Keywords are dead

Spend a few minutes on LinkedIn and you’re sure to see some frustrated PPC agency owner showing how Google’s AI is matching their [exact match] keywords to some “grossly unrelated” search query.

This comes as no surprise to those of us adopting modern search techniques, as keyword matching was updated a few years ago. Paid search practices have gone from the use of tightly controlled keywords to targeting search queries that have the same meaning as your keyword.

This has evolved largely because the way people are searching has drastically changed. We can now search using images, speech, and conversations thanks to AI.

Add this progression to the advancements that Google’s AI has made over the years as it’s gotten significantly better at understanding the actual intent behind a user’s query. It can decipher what a user is actually looking for even though what a user typed in may differ.

So marketers who are trying to use outdated methods (match-types, CPC limits, SKAGs, bid modifiers etc…) to control which search queries their ads show up for are doing themselves (and their clients) a major disservice.

Not only are they missing out on a ton of potential profitable sales volume, but they’re also missing the opportunity to train this insanely good advertising algorithm to find more pockets of demand.

Cherry picking specific keywords is boring, expensive, and fishing in a body of water that is starting to dry up.

You want Google to be able to find a bunch of new queries for you to tap into. That’s where you can find explosive growth.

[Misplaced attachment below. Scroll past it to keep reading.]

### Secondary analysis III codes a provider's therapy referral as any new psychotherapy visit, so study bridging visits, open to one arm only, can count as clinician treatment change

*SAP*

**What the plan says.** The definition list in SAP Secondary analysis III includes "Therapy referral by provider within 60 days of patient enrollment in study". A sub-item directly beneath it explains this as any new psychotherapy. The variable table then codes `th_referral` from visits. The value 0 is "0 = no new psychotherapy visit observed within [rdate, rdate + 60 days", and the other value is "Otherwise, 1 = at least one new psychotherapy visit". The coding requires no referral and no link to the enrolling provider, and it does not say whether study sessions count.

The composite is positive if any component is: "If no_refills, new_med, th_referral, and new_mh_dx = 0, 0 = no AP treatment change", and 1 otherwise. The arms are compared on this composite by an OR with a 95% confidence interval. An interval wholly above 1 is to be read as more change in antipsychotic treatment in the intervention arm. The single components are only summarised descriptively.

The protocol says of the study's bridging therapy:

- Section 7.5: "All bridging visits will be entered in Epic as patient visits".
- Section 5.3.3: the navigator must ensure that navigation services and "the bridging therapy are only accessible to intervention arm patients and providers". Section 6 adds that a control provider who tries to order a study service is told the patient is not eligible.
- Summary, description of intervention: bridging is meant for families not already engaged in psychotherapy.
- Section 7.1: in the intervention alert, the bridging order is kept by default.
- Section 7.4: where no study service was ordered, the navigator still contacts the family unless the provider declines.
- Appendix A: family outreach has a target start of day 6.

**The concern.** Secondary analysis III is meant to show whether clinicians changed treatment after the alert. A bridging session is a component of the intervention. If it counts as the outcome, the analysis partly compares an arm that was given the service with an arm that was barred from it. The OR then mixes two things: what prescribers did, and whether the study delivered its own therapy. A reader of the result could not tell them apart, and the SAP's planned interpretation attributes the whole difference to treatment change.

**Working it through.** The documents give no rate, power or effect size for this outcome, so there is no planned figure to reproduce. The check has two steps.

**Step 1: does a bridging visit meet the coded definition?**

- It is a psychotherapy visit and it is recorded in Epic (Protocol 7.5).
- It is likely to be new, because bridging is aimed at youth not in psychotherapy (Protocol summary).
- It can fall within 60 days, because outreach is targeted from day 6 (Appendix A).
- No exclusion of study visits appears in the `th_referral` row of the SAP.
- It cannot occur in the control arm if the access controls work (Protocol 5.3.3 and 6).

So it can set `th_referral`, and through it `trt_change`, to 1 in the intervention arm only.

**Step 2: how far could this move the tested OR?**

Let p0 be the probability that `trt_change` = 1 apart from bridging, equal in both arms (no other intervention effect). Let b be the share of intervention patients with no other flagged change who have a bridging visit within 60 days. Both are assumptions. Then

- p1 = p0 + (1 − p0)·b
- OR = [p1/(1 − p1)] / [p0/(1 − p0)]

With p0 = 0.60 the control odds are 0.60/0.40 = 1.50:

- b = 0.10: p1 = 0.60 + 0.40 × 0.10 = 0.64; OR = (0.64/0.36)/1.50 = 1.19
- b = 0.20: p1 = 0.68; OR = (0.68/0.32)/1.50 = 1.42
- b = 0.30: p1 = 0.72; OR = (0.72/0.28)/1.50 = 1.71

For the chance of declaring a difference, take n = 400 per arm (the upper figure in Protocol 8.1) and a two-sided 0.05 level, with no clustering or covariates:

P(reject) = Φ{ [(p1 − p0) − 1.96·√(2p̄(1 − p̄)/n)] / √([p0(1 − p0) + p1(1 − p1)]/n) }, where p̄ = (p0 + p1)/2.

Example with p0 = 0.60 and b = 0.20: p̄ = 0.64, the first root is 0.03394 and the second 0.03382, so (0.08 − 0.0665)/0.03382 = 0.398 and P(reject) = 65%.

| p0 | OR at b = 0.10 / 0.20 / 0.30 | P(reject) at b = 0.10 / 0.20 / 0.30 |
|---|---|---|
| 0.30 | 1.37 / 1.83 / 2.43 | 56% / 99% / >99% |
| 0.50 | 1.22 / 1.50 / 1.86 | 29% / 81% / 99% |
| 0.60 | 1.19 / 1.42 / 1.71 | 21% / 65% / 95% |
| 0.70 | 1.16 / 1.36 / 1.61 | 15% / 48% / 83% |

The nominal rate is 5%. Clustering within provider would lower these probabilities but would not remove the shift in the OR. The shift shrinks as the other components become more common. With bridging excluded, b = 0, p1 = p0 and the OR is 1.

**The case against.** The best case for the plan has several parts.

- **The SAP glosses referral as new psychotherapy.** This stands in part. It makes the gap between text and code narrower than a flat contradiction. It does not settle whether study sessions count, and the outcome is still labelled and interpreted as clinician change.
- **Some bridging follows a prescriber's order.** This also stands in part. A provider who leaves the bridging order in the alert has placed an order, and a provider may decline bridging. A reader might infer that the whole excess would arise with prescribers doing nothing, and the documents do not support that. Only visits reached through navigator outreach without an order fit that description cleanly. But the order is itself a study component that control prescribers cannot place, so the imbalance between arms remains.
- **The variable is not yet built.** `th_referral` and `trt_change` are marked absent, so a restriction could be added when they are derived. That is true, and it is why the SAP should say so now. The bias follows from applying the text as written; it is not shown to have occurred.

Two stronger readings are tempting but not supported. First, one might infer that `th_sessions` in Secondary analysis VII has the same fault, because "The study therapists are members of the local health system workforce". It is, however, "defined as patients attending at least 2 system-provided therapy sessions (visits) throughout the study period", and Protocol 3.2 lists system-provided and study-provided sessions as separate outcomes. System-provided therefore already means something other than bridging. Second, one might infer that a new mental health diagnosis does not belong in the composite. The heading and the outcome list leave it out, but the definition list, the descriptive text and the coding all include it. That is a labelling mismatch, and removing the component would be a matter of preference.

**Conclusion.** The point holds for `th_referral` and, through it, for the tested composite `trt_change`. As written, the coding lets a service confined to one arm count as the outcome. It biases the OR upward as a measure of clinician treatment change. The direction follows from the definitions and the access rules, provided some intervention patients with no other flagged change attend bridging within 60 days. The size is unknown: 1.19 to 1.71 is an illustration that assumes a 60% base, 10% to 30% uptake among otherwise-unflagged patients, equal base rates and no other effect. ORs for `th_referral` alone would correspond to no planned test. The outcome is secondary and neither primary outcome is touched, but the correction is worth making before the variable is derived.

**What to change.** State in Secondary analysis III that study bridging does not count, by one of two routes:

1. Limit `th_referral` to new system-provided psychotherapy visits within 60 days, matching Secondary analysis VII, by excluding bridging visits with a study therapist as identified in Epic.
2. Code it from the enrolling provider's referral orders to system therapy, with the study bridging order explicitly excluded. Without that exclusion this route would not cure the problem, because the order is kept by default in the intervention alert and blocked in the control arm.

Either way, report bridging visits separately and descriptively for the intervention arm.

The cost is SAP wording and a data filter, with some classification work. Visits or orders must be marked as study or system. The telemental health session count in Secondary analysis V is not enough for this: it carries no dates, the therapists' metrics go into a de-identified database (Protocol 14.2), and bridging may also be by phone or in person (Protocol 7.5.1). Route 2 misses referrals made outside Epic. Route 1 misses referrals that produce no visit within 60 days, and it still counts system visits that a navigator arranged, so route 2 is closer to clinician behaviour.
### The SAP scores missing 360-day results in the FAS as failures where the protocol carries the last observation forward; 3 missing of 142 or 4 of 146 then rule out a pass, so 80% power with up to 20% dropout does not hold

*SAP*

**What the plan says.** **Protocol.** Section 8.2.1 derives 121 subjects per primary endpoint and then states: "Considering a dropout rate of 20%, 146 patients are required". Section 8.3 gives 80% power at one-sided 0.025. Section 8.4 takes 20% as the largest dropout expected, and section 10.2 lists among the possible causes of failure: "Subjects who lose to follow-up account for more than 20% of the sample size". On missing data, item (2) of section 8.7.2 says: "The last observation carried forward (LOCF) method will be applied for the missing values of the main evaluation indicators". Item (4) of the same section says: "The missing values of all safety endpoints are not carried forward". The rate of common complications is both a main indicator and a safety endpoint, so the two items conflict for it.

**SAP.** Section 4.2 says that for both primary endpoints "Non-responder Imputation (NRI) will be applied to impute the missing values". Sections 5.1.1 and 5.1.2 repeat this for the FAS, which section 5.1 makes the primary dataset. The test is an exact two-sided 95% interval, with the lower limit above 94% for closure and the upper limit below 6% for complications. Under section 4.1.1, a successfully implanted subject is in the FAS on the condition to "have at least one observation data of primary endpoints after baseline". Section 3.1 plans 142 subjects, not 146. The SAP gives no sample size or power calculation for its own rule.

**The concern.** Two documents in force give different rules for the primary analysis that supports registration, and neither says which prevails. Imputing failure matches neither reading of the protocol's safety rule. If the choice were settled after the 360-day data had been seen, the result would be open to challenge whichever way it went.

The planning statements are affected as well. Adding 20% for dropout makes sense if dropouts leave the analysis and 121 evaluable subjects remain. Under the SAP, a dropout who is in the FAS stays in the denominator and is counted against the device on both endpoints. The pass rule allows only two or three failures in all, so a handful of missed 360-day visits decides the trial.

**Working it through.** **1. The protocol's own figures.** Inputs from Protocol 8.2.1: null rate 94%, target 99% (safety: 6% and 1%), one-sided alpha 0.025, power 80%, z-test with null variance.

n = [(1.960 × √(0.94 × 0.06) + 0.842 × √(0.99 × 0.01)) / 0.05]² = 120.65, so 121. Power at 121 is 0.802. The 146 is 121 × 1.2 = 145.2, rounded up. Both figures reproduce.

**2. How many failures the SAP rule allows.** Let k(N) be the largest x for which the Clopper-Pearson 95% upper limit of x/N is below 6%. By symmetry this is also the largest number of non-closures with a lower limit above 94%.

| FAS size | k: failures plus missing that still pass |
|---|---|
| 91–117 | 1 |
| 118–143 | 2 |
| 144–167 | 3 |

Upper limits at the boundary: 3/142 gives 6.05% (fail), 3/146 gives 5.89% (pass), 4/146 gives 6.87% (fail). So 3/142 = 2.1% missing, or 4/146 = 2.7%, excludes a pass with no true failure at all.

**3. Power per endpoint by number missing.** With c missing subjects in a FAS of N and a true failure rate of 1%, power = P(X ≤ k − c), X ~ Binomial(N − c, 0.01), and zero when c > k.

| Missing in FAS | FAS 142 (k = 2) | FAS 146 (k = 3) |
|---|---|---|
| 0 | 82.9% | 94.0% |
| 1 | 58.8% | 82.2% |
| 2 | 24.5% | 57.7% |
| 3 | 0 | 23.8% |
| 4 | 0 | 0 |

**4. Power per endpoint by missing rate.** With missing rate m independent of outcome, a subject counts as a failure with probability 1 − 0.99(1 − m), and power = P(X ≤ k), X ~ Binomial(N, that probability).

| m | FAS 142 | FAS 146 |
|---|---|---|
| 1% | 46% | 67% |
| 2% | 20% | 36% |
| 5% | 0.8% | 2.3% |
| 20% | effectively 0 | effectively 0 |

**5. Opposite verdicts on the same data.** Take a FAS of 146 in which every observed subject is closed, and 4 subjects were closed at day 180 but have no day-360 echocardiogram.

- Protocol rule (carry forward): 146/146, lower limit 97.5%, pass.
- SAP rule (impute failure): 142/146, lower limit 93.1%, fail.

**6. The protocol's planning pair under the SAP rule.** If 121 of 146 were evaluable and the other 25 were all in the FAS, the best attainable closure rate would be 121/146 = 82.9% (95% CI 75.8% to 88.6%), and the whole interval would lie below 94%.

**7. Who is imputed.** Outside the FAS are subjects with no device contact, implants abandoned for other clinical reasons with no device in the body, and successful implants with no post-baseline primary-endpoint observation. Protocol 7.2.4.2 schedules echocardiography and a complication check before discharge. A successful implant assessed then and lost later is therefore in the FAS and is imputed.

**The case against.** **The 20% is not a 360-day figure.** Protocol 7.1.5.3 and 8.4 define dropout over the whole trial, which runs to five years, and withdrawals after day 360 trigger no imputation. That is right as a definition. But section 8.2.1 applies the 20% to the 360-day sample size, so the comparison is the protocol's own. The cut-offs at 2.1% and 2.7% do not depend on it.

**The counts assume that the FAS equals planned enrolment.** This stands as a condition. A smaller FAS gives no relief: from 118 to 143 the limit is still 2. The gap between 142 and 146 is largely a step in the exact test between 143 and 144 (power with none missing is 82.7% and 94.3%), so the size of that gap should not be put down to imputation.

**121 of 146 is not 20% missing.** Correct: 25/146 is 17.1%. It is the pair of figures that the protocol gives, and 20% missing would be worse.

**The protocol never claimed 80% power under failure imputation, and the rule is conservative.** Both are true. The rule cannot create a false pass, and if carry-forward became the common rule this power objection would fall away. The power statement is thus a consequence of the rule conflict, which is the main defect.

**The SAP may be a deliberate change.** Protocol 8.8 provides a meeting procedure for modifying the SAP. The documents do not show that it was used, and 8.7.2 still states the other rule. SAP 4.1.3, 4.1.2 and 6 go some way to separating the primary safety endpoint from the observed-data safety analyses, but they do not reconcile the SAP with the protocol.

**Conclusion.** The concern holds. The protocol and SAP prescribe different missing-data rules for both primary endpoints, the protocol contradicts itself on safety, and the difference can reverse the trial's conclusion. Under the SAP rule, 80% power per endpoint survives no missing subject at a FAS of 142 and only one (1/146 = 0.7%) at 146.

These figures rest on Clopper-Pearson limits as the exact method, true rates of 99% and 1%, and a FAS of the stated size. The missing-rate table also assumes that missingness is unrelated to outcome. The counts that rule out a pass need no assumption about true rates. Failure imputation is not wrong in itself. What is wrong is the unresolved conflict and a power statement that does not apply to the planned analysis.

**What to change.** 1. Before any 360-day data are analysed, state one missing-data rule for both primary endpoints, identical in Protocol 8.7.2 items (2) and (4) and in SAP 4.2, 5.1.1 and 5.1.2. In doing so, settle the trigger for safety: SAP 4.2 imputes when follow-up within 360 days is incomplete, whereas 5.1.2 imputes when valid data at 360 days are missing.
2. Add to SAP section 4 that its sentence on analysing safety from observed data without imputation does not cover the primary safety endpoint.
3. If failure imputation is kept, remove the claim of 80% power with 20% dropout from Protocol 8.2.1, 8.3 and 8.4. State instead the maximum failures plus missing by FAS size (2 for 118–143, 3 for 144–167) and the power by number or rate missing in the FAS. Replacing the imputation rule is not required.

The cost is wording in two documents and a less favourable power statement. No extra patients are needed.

At its simplest level, Google is trying to match queries to meet objectives. And it’s your job to teach Google as much as you can about your objective and how to get there.

Since keywords are no longer a targeting mechanism, you’ve got to find ways to tell Google what types of traffic and results you want from your investment.

Fail to do this and you’re going to end up with poor results... and complaining on LinkedIn.

The most important “thing” you can tell Google is of course how you make money by using your conversion pixel — which fires when a user completes a given event along with an associated value of that unique event (usually purchases but sometimes a form-submit, page view, etc..).

This conversion objective and the value that comes with it is what powers value-based bidding (tROAS) which is an easy example of how your inputs result in outputs from Google.

However conversion tracking is table stakes at this point…

The real way to train the algorithm to get you more of what you want is through signals & theming.

This is evidenced by the latest rollout of Search Themes into Performance Max (which will be the future of Paid Search whether you like it or not), which Google describes as follows:

Let’s say you’re running a Performance Max campaign to drive ticket sales for a museum with great outdoors space for kids and you have limited resources to develop new landing pages that highlight this benefit. Since Performance Max uses your website as an important source to help find relevant search queries, you might have limited coverage and not show up on these valuable themes. That’s where search themes come in—you can add “activities for children” and “outdoor recreation” as search themes, to ensure you reach customers across channels that are interested in those offerings.

This concept is quite similar to the modern way of advertising on Meta, which has gone completely broad. You give it some creatives and an objective and it figures how to deliver that to you.